1 more quick fact about East Market Street’s Welcome to York sign: Linked in to history, Nov. 25, 2012

More stuff below: Hearts & Minds’ birthday/Stewartstown Railroad/Todd Platts

OK, you’ve seen the front of East Market’s Street Welcome to York if you viewed: 5 quick facts about East Market Street’s Welcome to York sign. An interesting feature of the sign, pointed out in ydr.com’s most recent Exit Interviews story, is that the Lincoln Highway Garage is featured on its back. That well-remembered filling station stood for decades on the site of the nearby Turkey Hill convenience store. When the garage was sold and torn down, Turkey Hill rebuilt its store with features from the old garage, including some murals interpreting the site. (See closeup photograph below.) Also of interest: See stories and photgraphs explaining the Lincoln Highway Garage and the Lincoln Highway and Web site filled with nostalgic Lincoln Highway photos, postcards.

Neat stuff from all over … .

Hearts and Minds, an independently owned bookstore in Dallastown, has turned 30 years old.

In that three-decade run, Byron and Beth Borger have bucked the trend toward chain ownership in the bookselling business.

A ydr.com story about the anniversary indicates that their business comes from thirds: retail customers, conference sales and selling on the web.

Other independent business owners could learn from Hearts and Minds’ success. Instead of waiting for customers, the Borgers go to where book buyers are, well, buying.

And small business owners can learn from the Borgers’ belief in what they sell.

The Borgers also are driven in business by Christian ministry and a deep-seated conviction that the volumes they sell can shape hearts & minds.

And btw, Hearts & Minds has a compelling history book section.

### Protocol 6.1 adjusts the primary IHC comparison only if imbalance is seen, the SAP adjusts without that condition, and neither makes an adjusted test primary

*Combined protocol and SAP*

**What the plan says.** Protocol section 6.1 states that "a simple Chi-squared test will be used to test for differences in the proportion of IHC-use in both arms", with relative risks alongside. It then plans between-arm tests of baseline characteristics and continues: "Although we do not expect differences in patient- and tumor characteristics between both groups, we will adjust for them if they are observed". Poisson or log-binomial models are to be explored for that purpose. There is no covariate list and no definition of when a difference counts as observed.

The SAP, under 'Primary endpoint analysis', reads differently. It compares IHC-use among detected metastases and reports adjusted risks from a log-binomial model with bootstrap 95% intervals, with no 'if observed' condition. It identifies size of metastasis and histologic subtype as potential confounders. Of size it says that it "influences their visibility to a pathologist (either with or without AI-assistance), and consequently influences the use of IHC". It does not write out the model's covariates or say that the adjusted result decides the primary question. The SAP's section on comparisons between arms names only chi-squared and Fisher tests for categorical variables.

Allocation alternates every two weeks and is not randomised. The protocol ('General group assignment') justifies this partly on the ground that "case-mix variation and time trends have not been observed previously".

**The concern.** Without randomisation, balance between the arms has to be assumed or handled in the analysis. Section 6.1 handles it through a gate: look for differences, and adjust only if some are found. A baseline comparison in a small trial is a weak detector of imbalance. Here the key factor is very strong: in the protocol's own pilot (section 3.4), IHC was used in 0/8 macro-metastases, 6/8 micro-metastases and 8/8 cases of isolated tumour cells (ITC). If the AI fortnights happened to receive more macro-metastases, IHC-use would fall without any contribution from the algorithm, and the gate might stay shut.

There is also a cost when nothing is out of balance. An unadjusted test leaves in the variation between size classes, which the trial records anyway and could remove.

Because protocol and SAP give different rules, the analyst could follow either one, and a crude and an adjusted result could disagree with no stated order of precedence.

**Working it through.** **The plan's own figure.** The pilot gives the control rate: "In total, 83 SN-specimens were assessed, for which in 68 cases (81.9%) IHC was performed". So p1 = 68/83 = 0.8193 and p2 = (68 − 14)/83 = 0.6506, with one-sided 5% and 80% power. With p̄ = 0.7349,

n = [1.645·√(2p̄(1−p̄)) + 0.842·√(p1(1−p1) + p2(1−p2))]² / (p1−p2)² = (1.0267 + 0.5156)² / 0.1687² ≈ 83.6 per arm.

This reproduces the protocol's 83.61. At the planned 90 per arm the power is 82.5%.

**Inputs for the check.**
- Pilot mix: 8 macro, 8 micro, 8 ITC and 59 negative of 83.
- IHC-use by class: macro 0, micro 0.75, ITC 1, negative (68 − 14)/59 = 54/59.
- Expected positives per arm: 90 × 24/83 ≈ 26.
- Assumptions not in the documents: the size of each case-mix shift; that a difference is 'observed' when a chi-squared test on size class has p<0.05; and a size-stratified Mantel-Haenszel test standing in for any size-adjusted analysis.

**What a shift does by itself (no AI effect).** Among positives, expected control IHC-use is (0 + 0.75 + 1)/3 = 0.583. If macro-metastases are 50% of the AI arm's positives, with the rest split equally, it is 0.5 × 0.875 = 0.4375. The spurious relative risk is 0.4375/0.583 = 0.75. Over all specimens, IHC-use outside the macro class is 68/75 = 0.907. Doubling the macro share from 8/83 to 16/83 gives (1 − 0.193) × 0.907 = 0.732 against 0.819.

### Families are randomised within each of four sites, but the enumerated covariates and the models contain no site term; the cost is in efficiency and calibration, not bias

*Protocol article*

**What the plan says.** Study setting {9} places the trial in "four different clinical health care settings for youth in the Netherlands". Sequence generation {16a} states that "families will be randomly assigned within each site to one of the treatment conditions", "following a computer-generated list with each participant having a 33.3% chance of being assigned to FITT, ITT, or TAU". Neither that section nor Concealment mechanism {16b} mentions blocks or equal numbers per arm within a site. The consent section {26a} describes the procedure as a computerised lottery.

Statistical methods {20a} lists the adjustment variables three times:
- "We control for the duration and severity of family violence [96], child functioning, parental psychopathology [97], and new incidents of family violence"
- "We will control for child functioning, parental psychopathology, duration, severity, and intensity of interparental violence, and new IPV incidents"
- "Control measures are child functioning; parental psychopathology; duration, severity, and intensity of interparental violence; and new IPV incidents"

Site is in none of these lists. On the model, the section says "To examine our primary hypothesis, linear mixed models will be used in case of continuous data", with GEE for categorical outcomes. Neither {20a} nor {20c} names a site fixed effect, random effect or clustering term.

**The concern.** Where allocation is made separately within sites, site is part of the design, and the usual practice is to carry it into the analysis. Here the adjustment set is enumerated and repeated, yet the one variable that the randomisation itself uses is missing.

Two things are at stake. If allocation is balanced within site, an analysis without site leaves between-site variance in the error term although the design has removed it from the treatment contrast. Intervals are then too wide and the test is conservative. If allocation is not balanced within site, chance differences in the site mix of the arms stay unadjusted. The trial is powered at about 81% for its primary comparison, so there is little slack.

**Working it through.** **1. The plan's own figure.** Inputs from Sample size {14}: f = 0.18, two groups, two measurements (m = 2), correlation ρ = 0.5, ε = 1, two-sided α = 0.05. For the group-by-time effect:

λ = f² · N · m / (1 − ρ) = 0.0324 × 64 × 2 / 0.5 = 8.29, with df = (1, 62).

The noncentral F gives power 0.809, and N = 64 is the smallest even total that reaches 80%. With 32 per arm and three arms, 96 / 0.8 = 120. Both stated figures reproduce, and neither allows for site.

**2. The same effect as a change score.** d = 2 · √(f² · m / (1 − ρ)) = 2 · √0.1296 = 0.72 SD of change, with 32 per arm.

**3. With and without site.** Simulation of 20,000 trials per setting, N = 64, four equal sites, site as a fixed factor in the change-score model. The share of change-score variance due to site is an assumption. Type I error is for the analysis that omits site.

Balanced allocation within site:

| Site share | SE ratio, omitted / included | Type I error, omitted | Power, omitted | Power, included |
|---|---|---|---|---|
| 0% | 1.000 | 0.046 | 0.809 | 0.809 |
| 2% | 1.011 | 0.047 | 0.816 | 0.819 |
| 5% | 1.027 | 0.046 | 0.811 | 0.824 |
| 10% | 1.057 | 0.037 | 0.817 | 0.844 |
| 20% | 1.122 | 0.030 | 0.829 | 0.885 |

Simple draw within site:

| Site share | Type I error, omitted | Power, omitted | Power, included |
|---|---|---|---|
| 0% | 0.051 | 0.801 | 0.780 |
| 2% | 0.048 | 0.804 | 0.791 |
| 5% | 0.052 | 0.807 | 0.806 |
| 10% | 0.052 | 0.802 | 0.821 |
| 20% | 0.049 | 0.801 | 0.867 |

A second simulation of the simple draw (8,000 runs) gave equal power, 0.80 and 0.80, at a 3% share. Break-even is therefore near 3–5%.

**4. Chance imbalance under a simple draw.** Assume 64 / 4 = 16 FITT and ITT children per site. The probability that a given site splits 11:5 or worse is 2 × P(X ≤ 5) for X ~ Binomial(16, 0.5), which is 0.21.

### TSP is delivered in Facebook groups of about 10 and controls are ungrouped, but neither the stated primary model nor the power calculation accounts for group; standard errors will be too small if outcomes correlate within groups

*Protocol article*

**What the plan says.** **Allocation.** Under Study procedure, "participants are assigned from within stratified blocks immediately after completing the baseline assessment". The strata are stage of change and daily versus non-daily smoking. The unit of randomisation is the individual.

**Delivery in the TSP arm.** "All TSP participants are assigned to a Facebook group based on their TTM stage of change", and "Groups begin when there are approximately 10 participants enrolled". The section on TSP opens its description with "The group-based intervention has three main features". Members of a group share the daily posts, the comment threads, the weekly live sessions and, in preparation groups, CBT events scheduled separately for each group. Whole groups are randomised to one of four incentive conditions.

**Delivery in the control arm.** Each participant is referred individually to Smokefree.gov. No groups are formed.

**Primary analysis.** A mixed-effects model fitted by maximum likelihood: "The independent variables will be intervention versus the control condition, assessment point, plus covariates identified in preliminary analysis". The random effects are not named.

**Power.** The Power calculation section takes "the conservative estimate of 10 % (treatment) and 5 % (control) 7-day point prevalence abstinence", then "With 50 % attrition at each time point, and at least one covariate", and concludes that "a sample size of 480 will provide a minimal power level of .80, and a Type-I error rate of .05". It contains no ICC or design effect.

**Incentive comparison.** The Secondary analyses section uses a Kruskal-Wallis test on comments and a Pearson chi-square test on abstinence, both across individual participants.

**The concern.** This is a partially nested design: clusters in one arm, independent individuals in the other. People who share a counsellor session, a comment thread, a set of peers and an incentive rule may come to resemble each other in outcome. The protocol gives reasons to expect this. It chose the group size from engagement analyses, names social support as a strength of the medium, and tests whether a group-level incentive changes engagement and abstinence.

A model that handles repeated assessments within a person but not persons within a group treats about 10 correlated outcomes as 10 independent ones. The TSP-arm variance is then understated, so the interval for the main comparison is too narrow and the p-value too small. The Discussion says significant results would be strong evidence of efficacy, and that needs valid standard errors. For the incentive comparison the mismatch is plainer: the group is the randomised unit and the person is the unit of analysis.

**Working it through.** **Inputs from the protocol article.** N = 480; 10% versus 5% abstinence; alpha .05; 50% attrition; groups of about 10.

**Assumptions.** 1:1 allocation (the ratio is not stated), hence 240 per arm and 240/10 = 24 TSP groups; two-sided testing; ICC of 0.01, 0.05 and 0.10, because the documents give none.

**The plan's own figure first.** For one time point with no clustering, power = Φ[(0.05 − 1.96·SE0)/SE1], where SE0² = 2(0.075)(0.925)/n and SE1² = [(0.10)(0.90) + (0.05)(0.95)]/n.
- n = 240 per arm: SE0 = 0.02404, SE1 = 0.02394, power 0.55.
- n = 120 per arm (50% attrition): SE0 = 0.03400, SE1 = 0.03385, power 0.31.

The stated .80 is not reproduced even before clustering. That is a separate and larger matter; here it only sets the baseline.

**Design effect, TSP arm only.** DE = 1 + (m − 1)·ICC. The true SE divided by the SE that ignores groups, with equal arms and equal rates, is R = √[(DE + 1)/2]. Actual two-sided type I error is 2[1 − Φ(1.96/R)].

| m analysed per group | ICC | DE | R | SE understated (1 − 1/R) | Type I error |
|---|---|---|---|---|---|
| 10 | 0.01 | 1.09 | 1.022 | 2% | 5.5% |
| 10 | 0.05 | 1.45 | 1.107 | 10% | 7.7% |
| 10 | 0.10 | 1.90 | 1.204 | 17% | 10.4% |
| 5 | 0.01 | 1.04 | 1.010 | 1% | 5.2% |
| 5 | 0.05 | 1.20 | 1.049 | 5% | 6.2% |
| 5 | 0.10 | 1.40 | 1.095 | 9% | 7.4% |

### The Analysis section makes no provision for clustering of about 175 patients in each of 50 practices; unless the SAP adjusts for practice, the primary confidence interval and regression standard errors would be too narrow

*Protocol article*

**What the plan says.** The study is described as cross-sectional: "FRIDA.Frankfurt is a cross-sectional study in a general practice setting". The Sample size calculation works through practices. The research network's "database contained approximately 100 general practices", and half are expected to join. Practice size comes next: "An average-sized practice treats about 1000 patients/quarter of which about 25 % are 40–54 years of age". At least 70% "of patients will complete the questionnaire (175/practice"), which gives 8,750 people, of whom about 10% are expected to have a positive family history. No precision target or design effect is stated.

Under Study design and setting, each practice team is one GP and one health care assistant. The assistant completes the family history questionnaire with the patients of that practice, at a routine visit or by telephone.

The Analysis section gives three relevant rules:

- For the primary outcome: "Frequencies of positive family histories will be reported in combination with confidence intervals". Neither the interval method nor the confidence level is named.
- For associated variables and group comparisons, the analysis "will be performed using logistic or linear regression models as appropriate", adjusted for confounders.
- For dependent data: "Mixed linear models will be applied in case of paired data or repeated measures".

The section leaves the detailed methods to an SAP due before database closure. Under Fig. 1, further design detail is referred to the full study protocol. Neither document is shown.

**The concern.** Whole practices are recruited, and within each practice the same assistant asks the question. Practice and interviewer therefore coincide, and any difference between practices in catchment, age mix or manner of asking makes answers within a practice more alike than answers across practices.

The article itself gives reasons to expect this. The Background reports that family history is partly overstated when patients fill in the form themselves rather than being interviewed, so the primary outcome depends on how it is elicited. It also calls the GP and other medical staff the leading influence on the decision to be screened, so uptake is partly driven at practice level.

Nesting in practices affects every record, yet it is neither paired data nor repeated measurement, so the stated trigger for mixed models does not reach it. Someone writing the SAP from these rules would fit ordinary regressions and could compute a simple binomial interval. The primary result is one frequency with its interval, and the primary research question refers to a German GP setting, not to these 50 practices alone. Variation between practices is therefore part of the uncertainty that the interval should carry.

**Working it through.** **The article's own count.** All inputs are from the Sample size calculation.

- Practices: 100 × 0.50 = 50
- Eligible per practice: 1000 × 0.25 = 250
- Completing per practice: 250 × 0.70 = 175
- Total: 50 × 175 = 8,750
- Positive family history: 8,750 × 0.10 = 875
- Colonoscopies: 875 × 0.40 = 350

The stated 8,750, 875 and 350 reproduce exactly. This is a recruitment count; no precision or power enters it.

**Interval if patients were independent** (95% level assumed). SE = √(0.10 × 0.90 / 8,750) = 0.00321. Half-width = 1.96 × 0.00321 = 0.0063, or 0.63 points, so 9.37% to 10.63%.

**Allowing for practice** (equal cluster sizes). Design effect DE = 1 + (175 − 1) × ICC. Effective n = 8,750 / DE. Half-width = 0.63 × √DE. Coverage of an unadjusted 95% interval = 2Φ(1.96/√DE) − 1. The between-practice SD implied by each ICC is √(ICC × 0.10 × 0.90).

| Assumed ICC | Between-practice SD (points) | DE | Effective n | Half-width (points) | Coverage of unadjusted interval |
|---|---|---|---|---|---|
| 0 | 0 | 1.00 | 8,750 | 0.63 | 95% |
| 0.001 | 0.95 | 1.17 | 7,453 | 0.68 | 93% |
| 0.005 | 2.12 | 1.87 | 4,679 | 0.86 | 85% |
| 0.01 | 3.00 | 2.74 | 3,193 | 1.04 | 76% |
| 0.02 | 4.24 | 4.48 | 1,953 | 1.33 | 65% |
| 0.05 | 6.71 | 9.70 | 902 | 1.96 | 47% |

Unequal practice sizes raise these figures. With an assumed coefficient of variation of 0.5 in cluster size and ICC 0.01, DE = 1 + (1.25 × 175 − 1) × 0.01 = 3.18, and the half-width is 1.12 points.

Last days on job:
Ydr.com spent some time with departing Congressman Todd Platts on his daily commute and his time in D.C.

Open for viewing: The Stewartstown Railroad Station Museum, 21 W. Pennsylvania Ave. in Stewartstown, will be available to the public for free holiday open houses: Saturday, December 1; Sunday, December 9; Sunday, December 16; and Sunday, December 23. Hours will be 1 p.m. to 5 p.m.

“The station’s interior will be decorated for the holiday season and a small operating model train set will be on display,” a release states. Weather permitting, the railroad will operate motorcar (“speeder”) rides during the open houses. (The speeder service would be an excellent niche for the railroad going forward.) They will start at 1:30 p.m. and operate continuously until 4:00 p.m. Cost: $5 per seat. For more information, visit www.stewartstownfriends.org or call 717-654-7530.

Forum of the day:The Smith family of Hanover had more than 100 family members as guests at Thanksgiving. Check out this Exchange thread on this gathering.


The Lincoln Highway Garage in closer view. Memories of the old garage? Please comment below.


West Market Street has a mirror-image sign (actually two) of that on York’s east end. This York Daily Record/Sunday News photograph shows maintenance work undertaken on one of the signs. The work reflects the transition from the mayoral administrations of Charlies Robertson to John Brenner about 10 years ago.

About Jim McClure

Editor of the York Daily Record/Sunday News, ydr.com and its many digital products. East Region Editor, Digital First Media. Journalism/history blogger: yorktownsquare.com. Author or co-author of seven York County, Pa., history books.
This entry was posted in Archives, all posts, Books & reading, Events, Explanations/controversy, For photo fans, Genealogy/research, God & York County, Linked in/neat stuff, Local journalism & Web, Local landmarks, Longtime York families, Mail bag, People, Uncategorized, Unsung/obscure sites, Wheels of York and tagged , , , , , , , , . Bookmark the permalink.

One Response to 1 more quick fact about East Market Street’s Welcome to York sign: Linked in to history, Nov. 25, 2012

  1. How many people out there can say that they’ve eaten in all three of the Lincoln Highway Garage’s restaurants? There was the restaurant at the left front of the garage and stretching along Harrison Street that was open 24/7. The Sportsmen’s Dining Room was a no frills dining room further in back. Later the nicely decorated Mediterranean Room was added for banquet use. I went to a banquet or two in that room and ate at the other restaurants on occasions. I may have a photo or two from one of the banquets; if I locate the photos, I’ll post them in YorksPast.

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